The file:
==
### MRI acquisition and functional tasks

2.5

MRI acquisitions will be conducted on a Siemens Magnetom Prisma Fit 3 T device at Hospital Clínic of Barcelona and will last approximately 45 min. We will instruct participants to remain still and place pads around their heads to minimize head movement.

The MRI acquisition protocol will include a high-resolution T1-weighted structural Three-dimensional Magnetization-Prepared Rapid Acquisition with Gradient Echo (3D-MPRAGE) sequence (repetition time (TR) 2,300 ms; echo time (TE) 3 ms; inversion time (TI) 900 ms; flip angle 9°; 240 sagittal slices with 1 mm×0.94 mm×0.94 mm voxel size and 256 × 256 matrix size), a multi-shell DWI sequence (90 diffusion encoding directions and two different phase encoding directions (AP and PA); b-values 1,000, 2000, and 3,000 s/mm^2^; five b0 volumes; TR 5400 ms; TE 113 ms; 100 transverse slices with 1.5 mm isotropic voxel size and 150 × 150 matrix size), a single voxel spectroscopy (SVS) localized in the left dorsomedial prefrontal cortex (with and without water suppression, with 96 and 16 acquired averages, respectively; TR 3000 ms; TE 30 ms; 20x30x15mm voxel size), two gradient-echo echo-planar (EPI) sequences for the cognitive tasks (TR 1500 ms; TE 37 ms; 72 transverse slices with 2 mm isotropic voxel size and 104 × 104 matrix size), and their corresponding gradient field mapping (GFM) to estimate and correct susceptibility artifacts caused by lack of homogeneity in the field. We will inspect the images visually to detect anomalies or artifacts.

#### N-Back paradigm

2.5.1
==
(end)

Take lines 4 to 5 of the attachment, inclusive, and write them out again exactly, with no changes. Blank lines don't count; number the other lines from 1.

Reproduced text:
The MRI acquisition protocol will include a high-resolution T1-weighted structural Three-dimensional Magnetization-Prepared Rapid Acquisition with Gradient Echo (3D-MPRAGE) sequence (repetition time (TR) 2,300 ms; echo time (TE) 3 ms; inversion time (TI) 900 ms; flip angle 9°; 240 sagittal slices with 1 mm×0.94 mm×0.94 mm voxel size and 256 × 256 matrix size), a multi-shell DWI sequence (90 diffusion encoding directions and two different phase encoding directions (AP and PA); b-values 1,000, 2000, and 3,000 s/mm^2^; five b0 volumes; TR 5400 ms; TE 113 ms; 100 transverse slices with 1.5 mm isotropic voxel size and 150 × 150 matrix size), a single voxel spectroscopy (SVS) localized in the left dorsomedial prefrontal cortex (with and without water suppression, with 96 and 16 acquired averages, respectively; TR 3000 ms; TE 30 ms; 20x30x15mm voxel size), two gradient-echo echo-planar (EPI) sequences for the cognitive tasks (TR 1500 ms; TE 37 ms; 72 transverse slices with 2 mm isotropic voxel size and 104 × 104 matrix size), and their corresponding gradient field mapping (GFM) to estimate and correct susceptibility artifacts caused by lack of homogeneity in the field. We will inspect the images visually to detect anomalies or artifacts.

#### N-Back paradigm